(Bloomberg) — The damage of the Covid-19 recession will be doubled by the Federal Reserve’s inability to cut interest rates further, unless it employs massive additional asset purchases, one of the central bank’s top researchers said in a new paper.
Bond purchases equal to 30% of U.S. economic output, or about $6.5 trillion, are required to offset the impact of the Fed’s benchmark rate already being nearly zero, wrote Michael Kiley, a senior Fed economist and deputy director of the bank’s financial stability division. The Fed has so far purchased bonds — through so-called open-market operations and emergency lending facilities — equal to about $3 trillion since March. That implies another $3.5 trillion is needed, in Kiley’s view, to make up for the monetary policy handicap of zero rates.
The paper may bolster the case among policy makers for increasing the Fed’s bond purchases in coming months. The Fed currently purchases about $120 billion a month combined in Treasuries and mortgage-backed bonds.
When panic struck financial markets in March, Fed officials lowered the target for their benchmark rate to a range of zero to 0.25%, where they say it will likely remain for years. They have consistently ruled out pushing rates into negative territory.
So far one policy maker, Cleveland Fed President Loretta Mester, has said she might support shifting asset purchases more to longer-dated bonds. She did not favor increasing total purchases at this time and nor have any of her colleagues publicly advocated for such a move, while declining to rule anything out.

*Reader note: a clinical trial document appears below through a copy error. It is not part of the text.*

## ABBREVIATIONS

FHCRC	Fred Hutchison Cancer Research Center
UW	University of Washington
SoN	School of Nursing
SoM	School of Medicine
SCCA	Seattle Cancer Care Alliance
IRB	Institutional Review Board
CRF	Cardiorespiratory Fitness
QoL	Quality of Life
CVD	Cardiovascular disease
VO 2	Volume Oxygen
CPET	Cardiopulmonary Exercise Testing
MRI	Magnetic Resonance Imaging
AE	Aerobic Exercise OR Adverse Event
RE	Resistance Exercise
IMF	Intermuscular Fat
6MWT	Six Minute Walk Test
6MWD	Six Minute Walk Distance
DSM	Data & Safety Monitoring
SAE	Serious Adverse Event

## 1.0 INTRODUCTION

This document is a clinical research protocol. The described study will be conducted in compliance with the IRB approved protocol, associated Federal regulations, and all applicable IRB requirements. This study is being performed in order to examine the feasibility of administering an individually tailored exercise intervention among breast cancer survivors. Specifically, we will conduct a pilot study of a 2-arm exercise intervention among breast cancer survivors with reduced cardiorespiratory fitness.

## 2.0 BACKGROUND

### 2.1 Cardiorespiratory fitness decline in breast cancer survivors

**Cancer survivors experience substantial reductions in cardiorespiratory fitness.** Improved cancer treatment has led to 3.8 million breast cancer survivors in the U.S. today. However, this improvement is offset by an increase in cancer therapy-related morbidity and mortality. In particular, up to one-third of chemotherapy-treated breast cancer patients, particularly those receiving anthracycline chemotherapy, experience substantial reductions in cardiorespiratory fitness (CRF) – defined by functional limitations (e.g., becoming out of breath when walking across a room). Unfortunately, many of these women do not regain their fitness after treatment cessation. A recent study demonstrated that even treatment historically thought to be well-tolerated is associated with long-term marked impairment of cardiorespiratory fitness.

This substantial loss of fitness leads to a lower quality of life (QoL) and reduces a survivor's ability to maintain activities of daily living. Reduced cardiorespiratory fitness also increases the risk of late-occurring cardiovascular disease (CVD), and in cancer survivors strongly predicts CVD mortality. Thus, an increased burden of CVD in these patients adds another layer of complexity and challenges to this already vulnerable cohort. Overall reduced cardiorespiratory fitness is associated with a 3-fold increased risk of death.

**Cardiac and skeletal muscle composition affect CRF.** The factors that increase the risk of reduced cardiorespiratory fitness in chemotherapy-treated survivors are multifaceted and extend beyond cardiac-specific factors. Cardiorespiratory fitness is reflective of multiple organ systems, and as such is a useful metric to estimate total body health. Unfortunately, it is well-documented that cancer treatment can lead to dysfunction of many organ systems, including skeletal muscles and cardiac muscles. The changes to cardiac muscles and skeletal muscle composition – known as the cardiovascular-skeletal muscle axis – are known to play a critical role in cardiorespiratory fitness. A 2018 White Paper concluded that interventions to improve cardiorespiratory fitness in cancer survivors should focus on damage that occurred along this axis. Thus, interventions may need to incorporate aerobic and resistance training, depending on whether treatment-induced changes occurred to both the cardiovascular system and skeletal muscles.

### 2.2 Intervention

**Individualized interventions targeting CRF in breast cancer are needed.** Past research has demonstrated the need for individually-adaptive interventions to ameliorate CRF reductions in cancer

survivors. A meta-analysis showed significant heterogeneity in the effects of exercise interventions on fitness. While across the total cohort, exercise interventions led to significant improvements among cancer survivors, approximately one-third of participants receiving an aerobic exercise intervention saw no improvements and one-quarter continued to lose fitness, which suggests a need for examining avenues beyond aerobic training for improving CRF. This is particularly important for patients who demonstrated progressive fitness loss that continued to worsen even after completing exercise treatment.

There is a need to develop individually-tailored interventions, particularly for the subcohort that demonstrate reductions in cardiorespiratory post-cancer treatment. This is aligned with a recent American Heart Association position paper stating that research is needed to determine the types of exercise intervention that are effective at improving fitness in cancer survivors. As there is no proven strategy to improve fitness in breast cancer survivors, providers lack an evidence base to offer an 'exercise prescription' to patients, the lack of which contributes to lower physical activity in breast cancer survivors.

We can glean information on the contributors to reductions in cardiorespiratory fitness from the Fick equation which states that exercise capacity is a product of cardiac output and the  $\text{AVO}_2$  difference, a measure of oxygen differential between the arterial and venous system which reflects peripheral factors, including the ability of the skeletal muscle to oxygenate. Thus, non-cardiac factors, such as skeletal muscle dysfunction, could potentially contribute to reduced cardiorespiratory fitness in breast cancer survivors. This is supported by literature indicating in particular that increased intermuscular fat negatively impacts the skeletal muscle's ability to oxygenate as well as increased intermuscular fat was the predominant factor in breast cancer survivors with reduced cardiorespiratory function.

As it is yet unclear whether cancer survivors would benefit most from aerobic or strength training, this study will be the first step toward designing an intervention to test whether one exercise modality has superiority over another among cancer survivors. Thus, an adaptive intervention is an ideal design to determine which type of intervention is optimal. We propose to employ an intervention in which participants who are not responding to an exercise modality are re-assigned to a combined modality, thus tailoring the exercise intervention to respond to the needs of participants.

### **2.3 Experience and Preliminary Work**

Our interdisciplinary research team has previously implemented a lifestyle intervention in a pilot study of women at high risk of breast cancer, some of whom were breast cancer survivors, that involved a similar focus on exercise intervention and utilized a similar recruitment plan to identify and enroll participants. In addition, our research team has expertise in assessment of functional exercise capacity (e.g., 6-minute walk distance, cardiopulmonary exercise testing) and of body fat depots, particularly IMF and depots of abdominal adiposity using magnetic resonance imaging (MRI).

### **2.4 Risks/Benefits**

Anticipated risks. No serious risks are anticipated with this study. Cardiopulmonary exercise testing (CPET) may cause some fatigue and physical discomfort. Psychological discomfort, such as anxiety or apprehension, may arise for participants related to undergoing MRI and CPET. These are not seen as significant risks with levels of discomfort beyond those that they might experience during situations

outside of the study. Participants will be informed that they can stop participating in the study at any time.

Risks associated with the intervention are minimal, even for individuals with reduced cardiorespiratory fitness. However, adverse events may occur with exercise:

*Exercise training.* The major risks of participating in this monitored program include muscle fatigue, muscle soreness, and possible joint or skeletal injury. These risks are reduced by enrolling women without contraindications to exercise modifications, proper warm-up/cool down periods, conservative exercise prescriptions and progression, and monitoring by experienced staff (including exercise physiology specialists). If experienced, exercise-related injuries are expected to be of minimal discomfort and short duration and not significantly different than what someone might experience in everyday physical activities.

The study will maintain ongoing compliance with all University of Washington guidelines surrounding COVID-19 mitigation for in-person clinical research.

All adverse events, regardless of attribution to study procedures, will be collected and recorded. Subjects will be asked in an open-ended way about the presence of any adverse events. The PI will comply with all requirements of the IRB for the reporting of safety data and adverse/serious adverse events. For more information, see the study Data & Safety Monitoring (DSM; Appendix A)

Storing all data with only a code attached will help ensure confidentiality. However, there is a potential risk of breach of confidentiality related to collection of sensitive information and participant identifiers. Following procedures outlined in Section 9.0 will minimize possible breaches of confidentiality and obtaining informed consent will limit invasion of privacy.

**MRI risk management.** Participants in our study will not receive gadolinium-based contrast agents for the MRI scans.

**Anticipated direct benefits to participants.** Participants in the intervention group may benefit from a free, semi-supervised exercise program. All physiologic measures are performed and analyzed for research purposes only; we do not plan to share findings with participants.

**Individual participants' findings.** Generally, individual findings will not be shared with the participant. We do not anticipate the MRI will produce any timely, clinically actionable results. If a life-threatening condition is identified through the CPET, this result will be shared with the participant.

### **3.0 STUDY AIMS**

Kiley noted his findings are based on models developed prior to the Covid-19 outbreak that “may fail to capture how pandemic shocks affect investment and other decisions.” In other words, economists don’t really know how or whether the pandemic might disrupt the impact they expect from bond purchases on real economic activity.
The paper follows research published last month showing economists employed by central banks were more likely to report significant effects of using bond purchases than independent economists who’ve studied the policy tool.
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